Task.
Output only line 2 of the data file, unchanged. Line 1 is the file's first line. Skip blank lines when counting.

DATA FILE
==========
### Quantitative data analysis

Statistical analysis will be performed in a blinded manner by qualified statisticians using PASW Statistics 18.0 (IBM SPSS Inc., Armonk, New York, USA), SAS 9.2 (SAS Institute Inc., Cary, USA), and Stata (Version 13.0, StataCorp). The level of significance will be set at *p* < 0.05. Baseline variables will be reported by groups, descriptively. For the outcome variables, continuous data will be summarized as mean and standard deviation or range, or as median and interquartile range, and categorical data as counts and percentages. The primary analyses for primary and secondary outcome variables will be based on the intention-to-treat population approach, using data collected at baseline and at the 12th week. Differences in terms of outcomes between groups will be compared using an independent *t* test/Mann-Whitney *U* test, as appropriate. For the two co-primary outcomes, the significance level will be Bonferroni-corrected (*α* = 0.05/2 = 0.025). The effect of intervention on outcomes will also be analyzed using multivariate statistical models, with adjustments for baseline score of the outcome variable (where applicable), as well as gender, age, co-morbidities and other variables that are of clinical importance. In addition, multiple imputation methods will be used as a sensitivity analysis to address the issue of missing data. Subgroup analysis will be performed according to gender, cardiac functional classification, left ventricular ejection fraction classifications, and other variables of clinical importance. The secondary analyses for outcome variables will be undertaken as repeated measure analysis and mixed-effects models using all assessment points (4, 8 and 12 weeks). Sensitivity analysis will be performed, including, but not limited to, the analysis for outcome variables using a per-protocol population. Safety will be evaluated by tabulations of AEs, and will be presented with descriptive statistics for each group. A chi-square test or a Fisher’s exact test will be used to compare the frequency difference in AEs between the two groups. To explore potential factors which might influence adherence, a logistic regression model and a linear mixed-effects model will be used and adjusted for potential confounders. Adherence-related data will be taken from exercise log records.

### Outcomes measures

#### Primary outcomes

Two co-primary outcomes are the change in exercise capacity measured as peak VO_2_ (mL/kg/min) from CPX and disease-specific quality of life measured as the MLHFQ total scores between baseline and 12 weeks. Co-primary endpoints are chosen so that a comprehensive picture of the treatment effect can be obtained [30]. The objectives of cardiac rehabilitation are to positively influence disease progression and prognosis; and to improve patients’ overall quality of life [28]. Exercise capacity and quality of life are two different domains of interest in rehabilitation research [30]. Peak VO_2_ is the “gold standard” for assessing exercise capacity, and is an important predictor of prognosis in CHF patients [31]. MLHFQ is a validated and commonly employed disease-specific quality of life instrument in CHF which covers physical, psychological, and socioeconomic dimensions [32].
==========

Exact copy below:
Statistical analysis will be performed in a blinded manner by qualified statisticians using PASW Statistics 18.0 (IBM SPSS Inc., Armonk, New York, USA), SAS 9.2 (SAS Institute Inc., Cary, USA), and Stata (Version 13.0, StataCorp). The level of significance will be set at *p* < 0.05. Baseline variables will be reported by groups, descriptively. For the outcome variables, continuous data will be summarized as mean and standard deviation or range, or as median and interquartile range, and categorical data as counts and percentages. The primary analyses for primary and secondary outcome variables will be based on the intention-to-treat population approach, using data collected at baseline and at the 12th week. Differences in terms of outcomes between groups will be compared using an independent *t* test/Mann-Whitney *U* test, as appropriate. For the two co-primary outcomes, the significance level will be Bonferroni-corrected (*α* = 0.05/2 = 0.025). The effect of intervention on outcomes will also be analyzed using multivariate statistical models, with adjustments for baseline score of the outcome variable (where applicable), as well as gender, age, co-morbidities and other variables that are of clinical importance. In addition, multiple imputation methods will be used as a sensitivity analysis to address the issue of missing data. Subgroup analysis will be performed according to gender, cardiac functional classification, left ventricular ejection fraction classifications, and other variables of clinical importance. The secondary analyses for outcome variables will be undertaken as repeated measure analysis and mixed-effects models using all assessment points (4, 8 and 12 weeks). Sensitivity analysis will be performed, including, but not limited to, the analysis for outcome variables using a per-protocol population. Safety will be evaluated by tabulations of AEs, and will be presented with descriptive statistics for each group. A chi-square test or a Fisher’s exact test will be used to compare the frequency difference in AEs between the two groups. To explore potential factors which might influence adherence, a logistic regression model and a linear mixed-effects model will be used and adjusted for potential confounders. Adherence-related data will be taken from exercise log records.